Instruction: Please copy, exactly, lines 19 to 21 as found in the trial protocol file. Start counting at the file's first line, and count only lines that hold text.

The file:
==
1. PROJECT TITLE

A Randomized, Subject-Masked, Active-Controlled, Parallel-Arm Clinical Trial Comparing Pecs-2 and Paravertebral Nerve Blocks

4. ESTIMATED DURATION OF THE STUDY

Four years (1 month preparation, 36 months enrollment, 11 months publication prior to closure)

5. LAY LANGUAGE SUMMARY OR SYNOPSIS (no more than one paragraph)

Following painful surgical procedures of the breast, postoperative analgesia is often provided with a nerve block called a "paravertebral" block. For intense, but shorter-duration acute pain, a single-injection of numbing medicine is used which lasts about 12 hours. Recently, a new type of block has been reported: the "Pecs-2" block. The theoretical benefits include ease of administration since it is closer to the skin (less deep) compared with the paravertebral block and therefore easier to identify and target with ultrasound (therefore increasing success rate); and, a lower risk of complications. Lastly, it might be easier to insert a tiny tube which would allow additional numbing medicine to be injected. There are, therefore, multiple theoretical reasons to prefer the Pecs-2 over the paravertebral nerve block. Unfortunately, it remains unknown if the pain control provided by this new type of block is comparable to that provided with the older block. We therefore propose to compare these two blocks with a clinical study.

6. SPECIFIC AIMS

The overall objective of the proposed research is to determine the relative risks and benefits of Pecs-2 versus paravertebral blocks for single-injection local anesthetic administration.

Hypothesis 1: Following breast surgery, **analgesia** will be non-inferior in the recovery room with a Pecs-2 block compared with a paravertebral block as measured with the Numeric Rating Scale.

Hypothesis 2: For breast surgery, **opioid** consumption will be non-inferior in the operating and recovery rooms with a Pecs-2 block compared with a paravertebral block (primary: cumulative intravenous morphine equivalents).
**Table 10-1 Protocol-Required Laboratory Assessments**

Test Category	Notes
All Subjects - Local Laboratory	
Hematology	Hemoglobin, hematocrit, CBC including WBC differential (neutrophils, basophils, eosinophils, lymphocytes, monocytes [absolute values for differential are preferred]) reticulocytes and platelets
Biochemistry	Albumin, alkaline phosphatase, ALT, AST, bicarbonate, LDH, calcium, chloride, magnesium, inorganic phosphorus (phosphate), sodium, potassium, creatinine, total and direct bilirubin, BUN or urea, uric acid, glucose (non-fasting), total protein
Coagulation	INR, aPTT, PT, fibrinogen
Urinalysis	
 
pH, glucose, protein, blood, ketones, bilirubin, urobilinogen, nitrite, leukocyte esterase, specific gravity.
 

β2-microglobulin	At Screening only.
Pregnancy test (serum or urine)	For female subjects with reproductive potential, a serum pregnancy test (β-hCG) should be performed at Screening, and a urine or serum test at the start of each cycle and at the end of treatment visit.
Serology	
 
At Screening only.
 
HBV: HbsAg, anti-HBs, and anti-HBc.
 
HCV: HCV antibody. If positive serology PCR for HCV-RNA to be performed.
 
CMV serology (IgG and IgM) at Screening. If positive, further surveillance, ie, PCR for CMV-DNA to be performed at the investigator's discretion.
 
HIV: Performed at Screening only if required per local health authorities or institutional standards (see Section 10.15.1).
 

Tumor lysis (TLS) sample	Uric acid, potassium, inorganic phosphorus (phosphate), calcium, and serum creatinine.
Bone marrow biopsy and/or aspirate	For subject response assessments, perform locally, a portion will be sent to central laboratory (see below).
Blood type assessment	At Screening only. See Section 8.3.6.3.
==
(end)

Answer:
β2-microglobulin	At Screening only.
Pregnancy test (serum or urine)	For female subjects with reproductive potential, a serum pregnancy test (β-hCG) should be performed at Screening, and a urine or serum test at the start of each cycle and at the end of treatment visit.
Serology	
 